What Happens If There Is No Consent Decree.


The FCC’s enforcement processes are very different from those of the FTC or Department of Justice. The FCC was created back in the day when people expected that agencies would act like courts and actually adjudicate disputes, as well as investigate and prosecute them. This predates even formal Administrative Law Judges (ALJs). So whereas the FTC would refer a matter to its ALJ or file a complaint in district court, the FCC works very differently.


The relevant provisions governing the FCC’s power to impose forfeitures are found in Title V of the Communications Act. Section 502 gives the Commission general authority to fine anyone who willfully and repeatedly violates any rule of the Commission. Section 503 provides for higher penalties for common carriers and broadcasters, and also sets forth the process by which this works. You can find the Commission’s implementing rules at 47 C.R.F. § 1.80.


First, the Commission must vote out a Notice of Apparent Liability (NAL) that provides sufficient detail about the conduct and what rules were broken and why the FCC is proposing this particular amount as a fine. That can be done on delegated authority, but the FCC’s internal rules limit the forfeiture amount that can be imposed at the Bureau level, and also prevents the Bureau from deciding “novel questions of law.” That makes it very unlikely that any NAL would issue on delegated authority in this case, so assume the entire Commission has to vote it out. (If the Bureau issues the NAL, add an extra step to appeal to the full Commission.)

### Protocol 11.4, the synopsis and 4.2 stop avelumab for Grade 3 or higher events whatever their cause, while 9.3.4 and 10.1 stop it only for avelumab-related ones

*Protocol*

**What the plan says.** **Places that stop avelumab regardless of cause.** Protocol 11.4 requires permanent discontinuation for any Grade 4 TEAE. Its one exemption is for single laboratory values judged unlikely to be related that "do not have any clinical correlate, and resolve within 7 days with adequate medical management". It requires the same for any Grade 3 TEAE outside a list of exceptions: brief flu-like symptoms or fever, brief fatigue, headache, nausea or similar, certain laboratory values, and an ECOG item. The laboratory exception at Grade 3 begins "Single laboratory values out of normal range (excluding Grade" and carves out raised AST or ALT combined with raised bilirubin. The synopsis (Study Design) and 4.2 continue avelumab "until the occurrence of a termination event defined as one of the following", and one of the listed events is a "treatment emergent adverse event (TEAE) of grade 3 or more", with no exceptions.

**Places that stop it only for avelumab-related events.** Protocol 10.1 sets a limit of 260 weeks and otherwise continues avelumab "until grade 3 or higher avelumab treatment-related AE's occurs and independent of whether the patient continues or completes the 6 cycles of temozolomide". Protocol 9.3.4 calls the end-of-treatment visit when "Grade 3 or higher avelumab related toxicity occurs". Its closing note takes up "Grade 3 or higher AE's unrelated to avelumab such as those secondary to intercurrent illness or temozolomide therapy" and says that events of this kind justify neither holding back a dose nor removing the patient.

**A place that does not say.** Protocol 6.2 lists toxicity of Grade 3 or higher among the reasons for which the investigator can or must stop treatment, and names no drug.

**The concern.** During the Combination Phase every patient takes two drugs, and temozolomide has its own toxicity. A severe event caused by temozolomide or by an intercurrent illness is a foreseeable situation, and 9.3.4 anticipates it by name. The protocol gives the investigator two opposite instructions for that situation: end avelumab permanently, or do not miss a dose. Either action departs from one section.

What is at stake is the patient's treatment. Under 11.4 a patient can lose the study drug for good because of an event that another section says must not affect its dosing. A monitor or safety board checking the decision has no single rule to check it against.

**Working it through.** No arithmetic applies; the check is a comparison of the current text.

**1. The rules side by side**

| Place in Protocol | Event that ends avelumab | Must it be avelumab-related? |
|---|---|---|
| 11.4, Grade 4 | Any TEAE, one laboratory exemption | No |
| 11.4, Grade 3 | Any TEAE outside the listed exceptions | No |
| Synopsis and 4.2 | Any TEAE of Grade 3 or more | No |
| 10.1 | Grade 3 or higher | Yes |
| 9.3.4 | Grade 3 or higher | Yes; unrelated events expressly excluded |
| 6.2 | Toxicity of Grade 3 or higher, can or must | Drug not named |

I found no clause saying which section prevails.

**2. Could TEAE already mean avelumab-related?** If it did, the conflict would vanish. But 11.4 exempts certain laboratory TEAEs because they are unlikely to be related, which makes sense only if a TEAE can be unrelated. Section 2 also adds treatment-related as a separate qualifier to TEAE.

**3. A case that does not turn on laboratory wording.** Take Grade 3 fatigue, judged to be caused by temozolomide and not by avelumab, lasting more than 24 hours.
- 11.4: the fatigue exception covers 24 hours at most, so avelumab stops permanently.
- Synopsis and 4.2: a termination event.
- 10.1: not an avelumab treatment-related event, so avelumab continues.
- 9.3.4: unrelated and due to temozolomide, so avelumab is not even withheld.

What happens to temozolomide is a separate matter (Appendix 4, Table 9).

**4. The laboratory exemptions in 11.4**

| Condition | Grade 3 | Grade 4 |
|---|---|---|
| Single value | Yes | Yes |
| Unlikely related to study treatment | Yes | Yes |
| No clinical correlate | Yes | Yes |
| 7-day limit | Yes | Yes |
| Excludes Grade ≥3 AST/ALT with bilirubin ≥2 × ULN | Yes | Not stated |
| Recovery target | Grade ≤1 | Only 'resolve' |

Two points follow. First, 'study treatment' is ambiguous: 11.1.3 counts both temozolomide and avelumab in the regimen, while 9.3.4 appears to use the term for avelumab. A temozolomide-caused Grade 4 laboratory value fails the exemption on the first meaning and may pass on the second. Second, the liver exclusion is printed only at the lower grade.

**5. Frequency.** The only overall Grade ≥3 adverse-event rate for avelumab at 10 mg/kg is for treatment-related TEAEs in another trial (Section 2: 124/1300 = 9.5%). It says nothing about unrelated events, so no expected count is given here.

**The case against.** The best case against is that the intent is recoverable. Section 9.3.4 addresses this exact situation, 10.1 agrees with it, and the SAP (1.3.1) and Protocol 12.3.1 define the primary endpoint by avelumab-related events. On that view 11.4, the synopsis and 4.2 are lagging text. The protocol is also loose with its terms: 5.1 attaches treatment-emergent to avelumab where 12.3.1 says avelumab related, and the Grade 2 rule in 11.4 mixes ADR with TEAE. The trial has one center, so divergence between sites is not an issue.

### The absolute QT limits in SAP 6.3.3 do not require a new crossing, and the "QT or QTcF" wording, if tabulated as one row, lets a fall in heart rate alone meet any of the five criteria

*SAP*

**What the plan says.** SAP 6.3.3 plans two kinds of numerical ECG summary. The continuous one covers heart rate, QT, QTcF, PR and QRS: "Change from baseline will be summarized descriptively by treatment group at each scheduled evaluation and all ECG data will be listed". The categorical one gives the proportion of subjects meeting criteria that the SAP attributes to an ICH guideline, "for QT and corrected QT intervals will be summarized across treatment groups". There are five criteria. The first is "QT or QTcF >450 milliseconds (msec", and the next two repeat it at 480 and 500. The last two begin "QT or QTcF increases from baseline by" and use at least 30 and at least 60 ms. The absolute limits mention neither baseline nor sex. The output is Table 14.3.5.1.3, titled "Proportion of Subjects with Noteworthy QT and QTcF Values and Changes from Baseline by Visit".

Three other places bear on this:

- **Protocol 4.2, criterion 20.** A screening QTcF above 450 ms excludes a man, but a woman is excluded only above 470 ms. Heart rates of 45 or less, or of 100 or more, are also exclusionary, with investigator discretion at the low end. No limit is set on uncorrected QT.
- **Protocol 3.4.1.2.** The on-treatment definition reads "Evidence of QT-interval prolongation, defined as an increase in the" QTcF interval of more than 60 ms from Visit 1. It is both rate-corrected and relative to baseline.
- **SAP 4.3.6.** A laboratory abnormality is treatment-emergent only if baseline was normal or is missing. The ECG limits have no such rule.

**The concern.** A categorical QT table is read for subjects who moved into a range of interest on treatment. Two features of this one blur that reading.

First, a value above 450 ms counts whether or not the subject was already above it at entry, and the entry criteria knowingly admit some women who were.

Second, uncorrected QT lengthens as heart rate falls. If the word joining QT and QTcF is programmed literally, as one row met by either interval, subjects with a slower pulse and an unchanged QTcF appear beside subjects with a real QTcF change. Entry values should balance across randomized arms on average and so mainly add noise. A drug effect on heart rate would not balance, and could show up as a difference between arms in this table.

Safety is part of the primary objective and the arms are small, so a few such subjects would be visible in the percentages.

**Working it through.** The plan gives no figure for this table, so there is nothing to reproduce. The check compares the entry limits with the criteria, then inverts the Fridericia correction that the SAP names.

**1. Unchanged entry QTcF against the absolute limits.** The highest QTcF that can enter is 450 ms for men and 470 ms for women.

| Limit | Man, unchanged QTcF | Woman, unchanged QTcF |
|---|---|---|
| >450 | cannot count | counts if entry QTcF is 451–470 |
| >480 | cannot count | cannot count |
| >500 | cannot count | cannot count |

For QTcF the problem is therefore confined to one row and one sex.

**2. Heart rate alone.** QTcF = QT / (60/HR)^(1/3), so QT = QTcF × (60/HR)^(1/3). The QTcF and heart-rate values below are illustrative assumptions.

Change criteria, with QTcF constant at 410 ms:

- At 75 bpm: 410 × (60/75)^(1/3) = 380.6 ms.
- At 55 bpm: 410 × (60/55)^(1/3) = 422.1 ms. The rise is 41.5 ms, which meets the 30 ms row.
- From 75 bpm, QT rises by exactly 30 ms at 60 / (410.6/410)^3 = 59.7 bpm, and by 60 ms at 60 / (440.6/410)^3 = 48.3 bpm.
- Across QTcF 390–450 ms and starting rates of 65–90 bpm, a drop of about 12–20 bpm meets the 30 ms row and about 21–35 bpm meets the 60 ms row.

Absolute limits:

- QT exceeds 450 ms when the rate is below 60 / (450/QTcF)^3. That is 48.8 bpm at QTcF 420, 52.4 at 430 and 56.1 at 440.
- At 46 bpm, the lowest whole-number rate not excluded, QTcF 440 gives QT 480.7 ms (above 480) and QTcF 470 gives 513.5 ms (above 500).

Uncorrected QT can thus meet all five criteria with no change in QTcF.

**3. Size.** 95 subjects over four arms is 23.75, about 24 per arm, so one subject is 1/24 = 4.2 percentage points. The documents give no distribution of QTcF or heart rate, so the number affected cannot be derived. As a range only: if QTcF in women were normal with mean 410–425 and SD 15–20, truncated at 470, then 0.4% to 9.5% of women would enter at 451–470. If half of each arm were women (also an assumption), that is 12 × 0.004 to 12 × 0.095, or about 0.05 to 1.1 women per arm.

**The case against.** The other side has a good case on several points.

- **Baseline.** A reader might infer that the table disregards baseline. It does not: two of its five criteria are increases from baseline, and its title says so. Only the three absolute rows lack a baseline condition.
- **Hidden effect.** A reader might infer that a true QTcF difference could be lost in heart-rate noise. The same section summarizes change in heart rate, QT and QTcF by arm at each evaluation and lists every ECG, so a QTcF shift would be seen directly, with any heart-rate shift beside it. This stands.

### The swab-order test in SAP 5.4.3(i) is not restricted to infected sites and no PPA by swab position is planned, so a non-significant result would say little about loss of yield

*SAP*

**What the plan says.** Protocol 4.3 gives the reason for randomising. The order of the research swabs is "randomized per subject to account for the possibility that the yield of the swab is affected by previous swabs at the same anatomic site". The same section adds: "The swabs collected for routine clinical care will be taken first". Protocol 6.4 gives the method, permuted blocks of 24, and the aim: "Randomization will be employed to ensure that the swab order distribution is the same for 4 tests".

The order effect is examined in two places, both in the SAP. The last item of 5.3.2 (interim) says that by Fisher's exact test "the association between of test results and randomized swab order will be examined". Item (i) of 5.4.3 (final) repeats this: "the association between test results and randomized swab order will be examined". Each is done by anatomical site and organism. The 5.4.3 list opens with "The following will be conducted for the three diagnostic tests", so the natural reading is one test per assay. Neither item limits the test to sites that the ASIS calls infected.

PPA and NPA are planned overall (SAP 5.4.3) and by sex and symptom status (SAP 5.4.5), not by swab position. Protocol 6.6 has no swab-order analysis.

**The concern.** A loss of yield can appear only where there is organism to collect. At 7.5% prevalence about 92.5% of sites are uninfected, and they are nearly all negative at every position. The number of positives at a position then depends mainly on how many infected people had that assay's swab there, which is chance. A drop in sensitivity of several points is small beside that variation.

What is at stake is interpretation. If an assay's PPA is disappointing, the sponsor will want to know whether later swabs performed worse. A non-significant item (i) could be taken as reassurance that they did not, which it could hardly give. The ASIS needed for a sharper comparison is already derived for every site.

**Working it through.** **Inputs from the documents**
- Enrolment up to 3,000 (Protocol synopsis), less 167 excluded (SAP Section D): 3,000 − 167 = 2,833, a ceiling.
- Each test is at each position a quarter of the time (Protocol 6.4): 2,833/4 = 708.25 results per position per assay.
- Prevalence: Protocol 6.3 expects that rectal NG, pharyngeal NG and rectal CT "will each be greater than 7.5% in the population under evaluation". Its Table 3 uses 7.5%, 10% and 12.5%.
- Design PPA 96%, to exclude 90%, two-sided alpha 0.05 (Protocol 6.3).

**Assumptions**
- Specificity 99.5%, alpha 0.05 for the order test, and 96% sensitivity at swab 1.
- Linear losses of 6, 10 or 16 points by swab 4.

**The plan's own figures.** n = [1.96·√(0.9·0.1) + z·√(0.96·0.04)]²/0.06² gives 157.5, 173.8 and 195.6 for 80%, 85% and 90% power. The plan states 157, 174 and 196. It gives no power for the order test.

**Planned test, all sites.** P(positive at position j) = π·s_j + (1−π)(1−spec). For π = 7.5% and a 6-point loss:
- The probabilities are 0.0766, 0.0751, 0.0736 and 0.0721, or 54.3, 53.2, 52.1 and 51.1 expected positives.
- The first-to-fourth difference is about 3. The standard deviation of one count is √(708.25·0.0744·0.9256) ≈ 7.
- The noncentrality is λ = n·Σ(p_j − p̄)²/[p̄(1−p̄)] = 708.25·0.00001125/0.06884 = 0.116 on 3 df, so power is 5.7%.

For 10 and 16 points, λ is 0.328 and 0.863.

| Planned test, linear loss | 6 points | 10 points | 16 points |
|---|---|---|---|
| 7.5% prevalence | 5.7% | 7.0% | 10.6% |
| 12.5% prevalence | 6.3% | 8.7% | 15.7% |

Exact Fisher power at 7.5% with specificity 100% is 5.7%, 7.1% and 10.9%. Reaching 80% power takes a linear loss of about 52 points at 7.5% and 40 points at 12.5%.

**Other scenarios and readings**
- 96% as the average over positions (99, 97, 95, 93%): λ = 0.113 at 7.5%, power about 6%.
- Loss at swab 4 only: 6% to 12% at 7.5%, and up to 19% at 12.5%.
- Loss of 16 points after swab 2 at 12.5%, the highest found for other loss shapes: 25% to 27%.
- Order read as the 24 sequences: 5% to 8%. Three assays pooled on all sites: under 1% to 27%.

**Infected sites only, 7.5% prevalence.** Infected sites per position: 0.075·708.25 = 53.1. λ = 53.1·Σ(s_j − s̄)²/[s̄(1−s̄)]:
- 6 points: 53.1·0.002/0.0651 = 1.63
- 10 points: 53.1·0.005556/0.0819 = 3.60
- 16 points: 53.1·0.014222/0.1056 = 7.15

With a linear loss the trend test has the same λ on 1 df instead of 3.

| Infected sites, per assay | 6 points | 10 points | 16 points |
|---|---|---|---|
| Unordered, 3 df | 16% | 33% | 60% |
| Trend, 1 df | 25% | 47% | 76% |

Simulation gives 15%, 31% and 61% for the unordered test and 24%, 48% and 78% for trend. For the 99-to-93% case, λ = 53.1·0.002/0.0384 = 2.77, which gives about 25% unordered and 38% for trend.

The NAL must contain a description of the conduct and why the Commission finds that this conduct appears to violate the rules. Although the Commission has no formal obligation to give the companies a chance to make their counter arguments during the investigation, it generally does so and describes these in the NAL. Because the NAL is a finding of “apparent” liability, you will see some folks argue that NALs aren’t real Commission precedent. Since NALs are full orders voted out by the Commission, I would argue that their legal conclusions are sound Commission precedent unless reconsidered and either modified or reversed, like any other order via adjudication.


After explaining the conduct and why it appears to violate the statute and/or rules, the FCC will then assess the penalty. Rule 1.80 provides guidelines for assessing penalties. These include the factors like whether the conduct is particularly egregious, how many people are impacted, and what was the nature of the harm. The FCC also considers mitigating factors. If the carrier is found to have broken multiple rules, the fine is calculated based on each violation and specific act. Note that a violation of Section 222 may also be a violation of Section 201(b)’s prohibition on “unjust and unreasonable” practices if the FCC finds that the carrier acted in a particularly deceptive or negligent way.


After the FCC votes out the NAL, the parties subject to the NAL (e.g. T-Mobile) have a “reasonable time” to respond. Under Rule 1.80, that is generally 30 days from issuance and service of the NAL, but the FCC can extend that if it wants. Once the parties file their response to the NAL, and assuming they haven’t simply paid the money, the FCC will then decide whether to issue a forfeiture order. The forfeiture order deals with the response by the parties and decides whether the parties raised new arguments or brought mitigating facts to the FCC’s attention. The FCC can either reverse the NAL entirely, decide to modify it, or affirm it.